canvas tents

Caring for Tents - A Guide to Longer Tent Life

The life and appearance of your canvas tent depend a great deal on how much care you give it.   Your tent is make of the best grade of cotton duck available, with the best available water repellent and mildew resistant treatments applied, and deserves to be taken care of.

Starting Out

Keep your tent clean.  There is no better protection against mildew than a clean tent. Even on mildew resistant canvas, mildew will grow on dirt that accumulates on the op of bottom surface of the canvas.  Mildew is canvasses "worst enemy".  It can eventually stain or damage the canvas and should be protected against vigorously.  Mildew in its early stages can be washed off by the method described below.  If you leave your canvas tent up for extended periods of time make sure you close it when the weather is wet and open it up to dry out when it's dry and sunny.  Mildew will grow in a tent that is wet and closed up in the sunshine.

Washing Your Tent

Wash your tent with Iosso Tent Cleaner, Woolite, or a mild dish washing liquid.  Harsh detergents will adversely affect the water repellency.  Use one capful to 2 gallons of lukewarm water.  Set your tent up or lay your tent down on the ground or driveway.  Use a soft brush or rag to scrub lightly.  Hard scrubbing or pressure sprayers can remove the water repellency from the canvas.  Do not scrub hard or use a pressure sprayer.  It is important to rinse very thoroughly and immediately.

 When should you wash your tent?  Of course, whenever you notice dirt you should clean it off.  But just as important is to clean it after a particularly dry and dusty outing.  If you've been somewhere that dust has been kicked up by passing vehicles it is important to wash the tent or at least hose it off when you get home.  A layer of dust on the surface of your tent is an open invitation for mildew.

After washing and rinsing, let your tent dry thoroughly by stretching it out in the sun.  Do not fold up your tent for storage while it is damp.  It is not a good idea to throw a tent over a hedge or group of bushes.  Many bushes contain an acid that can be harmful to your canvas.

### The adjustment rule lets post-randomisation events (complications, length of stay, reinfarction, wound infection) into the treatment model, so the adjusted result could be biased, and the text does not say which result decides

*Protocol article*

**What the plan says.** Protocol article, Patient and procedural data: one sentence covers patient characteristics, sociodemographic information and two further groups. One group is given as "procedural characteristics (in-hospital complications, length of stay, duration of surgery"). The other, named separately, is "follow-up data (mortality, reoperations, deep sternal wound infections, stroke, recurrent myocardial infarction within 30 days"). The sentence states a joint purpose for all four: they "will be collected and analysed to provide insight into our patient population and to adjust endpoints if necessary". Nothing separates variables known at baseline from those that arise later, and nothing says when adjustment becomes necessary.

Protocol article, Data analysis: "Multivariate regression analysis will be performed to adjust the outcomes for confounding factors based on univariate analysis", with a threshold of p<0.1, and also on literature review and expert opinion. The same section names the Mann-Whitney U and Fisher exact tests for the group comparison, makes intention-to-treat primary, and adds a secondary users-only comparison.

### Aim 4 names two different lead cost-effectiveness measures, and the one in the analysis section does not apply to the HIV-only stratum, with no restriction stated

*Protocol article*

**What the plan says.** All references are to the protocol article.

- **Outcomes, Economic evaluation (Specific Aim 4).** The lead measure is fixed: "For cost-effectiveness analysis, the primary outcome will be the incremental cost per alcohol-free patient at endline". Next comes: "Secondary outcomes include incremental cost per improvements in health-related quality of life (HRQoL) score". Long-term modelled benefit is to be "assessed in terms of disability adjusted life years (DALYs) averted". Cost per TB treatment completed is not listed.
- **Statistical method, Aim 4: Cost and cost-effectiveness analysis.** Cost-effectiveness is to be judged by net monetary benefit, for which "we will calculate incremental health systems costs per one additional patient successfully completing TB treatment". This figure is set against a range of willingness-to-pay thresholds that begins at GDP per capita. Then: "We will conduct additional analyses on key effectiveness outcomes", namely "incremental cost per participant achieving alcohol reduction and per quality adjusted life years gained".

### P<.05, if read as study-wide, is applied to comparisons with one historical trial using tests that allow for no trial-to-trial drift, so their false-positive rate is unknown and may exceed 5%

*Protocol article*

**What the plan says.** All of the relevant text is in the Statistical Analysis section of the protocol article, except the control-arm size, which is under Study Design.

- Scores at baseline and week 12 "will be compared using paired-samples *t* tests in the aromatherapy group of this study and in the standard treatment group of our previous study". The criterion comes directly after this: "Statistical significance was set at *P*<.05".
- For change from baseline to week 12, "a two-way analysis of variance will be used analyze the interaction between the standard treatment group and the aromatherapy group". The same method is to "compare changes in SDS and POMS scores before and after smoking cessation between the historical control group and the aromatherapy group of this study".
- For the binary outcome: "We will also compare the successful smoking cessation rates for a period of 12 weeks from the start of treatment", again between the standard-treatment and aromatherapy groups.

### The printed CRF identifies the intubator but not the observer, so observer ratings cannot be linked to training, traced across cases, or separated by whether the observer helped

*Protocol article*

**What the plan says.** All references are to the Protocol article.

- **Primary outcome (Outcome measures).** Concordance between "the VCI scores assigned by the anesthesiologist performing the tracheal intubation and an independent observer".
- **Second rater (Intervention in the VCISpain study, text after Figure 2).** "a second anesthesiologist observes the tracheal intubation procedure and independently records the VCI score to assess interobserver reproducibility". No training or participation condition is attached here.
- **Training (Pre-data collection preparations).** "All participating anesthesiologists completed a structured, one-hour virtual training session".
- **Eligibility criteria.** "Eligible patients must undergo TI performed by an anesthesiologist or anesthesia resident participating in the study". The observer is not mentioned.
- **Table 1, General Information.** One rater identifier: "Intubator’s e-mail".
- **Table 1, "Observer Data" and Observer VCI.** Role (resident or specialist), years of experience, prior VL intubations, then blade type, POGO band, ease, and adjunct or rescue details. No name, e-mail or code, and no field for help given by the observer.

Store your tent in a dry place.  Be careful to avoid rolling up twigs and leaves (especially wet ones) in the canvas before storage.  These often will leave permanent stains on the canvas.


From time to time it may be necessary to do a small repair on your wall tent.  If you are wanting to put together a repair kit, here is what you'll need:

Cotton Thread - Cotton thread swells to fill your needle holes when it gets wet, thus it helps shed water more effectively.

Needles - Use as small a needle as will go through the canvas.  A small needle hole closes more tightly around the thread and helps water repellency.

Canvas Glue - This is a great help.  It is waterproof and usually used in conjunction with sewing a patch on.  After the glue is spread liberally over the damaged area, the patch is put on and stitched around the edges.

Some Things to Keep in Mind

Some insect spray solutions, hair sprays, and other chemicals will dissolve water repellency and cause staining, so keep them away from your canvas.

- Avoid dragging your tent across abrasive surfaces such as cement.

- Do not allow large puddles of water to stand on the tent for any extended period of time.  It will stretch the canvas if it is left standing too long and cause pocketing.

- When setting up your canvas tent for the first couple times, do not attempt to pull wrinkles out by yanking or forcing the canvas.  A canvas shelter needs time to loosen up and conform to the shape of the frame.  A new tent may have small wrinkles in it until the sun hits it for a day or two to relax the canvas.